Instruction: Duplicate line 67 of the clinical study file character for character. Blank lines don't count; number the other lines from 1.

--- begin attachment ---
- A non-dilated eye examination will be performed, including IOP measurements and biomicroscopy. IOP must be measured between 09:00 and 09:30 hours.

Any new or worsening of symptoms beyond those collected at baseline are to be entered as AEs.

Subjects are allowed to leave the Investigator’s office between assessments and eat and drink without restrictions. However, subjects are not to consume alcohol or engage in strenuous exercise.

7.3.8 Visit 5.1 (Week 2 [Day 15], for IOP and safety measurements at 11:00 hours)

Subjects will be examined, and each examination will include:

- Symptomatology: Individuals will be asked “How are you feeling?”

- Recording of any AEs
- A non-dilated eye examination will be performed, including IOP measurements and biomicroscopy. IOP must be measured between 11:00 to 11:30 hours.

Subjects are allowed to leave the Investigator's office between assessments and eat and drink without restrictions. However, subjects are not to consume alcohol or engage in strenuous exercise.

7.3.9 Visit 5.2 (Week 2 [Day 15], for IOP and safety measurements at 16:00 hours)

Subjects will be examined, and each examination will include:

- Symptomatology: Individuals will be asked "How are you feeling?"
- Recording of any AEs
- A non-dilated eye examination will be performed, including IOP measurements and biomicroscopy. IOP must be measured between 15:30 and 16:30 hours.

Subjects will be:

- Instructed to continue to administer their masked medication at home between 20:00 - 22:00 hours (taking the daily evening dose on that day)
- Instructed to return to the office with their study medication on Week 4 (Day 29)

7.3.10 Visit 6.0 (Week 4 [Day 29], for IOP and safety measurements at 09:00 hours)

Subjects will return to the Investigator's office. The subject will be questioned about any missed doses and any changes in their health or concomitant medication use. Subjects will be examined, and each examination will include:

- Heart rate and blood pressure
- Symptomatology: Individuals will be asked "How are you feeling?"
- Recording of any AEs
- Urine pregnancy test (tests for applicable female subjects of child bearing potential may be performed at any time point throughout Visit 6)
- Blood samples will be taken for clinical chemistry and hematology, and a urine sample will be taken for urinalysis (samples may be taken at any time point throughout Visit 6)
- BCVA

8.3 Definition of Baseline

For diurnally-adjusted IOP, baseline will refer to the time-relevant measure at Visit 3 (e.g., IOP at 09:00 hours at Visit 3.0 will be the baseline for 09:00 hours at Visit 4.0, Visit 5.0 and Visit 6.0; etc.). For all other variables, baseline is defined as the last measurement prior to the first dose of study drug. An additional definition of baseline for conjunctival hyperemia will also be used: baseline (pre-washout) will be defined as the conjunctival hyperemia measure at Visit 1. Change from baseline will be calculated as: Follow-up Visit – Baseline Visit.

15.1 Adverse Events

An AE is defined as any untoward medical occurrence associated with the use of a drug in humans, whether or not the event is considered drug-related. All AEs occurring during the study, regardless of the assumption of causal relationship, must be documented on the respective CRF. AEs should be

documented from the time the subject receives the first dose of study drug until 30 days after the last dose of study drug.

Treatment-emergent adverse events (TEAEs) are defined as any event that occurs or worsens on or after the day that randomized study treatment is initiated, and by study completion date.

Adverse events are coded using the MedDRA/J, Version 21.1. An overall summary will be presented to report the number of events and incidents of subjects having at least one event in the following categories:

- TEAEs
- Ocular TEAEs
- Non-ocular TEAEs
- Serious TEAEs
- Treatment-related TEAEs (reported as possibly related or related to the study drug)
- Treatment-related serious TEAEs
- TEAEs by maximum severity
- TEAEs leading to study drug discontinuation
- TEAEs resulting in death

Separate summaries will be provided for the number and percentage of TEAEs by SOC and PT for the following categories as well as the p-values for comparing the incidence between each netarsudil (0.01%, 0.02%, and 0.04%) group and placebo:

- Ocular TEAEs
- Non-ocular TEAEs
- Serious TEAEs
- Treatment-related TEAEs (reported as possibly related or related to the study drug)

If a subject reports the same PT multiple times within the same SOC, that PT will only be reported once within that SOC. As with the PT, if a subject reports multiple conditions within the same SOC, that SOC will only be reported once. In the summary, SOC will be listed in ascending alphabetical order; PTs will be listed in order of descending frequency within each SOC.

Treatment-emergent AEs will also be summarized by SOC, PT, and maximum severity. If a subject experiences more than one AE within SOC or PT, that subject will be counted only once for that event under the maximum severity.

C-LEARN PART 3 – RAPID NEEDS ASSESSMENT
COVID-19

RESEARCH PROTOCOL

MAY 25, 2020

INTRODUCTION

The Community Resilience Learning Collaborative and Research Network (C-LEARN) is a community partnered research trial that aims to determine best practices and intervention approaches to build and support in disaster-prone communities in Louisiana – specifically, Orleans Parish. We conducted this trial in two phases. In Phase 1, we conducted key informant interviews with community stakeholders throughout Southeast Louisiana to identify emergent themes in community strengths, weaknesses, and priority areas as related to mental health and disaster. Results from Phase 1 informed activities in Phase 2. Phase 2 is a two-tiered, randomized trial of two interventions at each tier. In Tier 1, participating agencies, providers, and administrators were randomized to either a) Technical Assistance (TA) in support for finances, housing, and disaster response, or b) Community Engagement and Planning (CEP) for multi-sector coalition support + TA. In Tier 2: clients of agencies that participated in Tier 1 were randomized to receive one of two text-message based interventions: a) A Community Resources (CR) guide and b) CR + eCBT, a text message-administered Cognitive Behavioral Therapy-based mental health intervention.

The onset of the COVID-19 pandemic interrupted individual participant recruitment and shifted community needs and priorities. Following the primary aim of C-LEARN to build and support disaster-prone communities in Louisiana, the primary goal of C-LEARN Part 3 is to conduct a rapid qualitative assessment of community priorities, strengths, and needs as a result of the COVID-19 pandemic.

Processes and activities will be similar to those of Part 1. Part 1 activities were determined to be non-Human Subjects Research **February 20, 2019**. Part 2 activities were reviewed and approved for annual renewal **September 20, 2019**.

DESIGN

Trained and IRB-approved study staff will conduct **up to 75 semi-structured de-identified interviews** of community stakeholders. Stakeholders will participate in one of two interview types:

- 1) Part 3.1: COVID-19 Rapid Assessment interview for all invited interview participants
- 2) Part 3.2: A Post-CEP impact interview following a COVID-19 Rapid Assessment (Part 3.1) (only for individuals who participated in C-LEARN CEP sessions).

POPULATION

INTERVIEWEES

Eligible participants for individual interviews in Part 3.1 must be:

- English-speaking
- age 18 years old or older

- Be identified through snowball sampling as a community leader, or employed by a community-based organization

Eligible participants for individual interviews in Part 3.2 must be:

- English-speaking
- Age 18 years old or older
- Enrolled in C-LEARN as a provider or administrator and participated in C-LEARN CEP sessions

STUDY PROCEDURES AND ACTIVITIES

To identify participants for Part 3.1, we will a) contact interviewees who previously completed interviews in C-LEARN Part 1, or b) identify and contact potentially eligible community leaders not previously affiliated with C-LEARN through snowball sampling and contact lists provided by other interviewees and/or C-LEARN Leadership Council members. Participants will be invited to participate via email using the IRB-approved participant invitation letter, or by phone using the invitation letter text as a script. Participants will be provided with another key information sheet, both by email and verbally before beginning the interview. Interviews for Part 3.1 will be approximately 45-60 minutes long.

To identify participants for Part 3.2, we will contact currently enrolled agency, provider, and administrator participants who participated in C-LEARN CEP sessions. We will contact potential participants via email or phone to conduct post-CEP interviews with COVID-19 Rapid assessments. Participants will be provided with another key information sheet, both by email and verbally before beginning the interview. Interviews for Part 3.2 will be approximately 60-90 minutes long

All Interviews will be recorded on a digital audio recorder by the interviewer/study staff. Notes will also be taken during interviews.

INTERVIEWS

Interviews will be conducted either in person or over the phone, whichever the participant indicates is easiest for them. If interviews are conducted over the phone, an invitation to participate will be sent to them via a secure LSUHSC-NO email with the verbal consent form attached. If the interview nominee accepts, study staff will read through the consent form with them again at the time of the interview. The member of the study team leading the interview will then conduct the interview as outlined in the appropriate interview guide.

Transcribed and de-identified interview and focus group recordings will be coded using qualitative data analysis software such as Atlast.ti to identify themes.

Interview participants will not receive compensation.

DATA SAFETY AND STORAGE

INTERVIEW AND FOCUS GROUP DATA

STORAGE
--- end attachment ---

Eligible participants for individual interviews in Part 3.2 must be: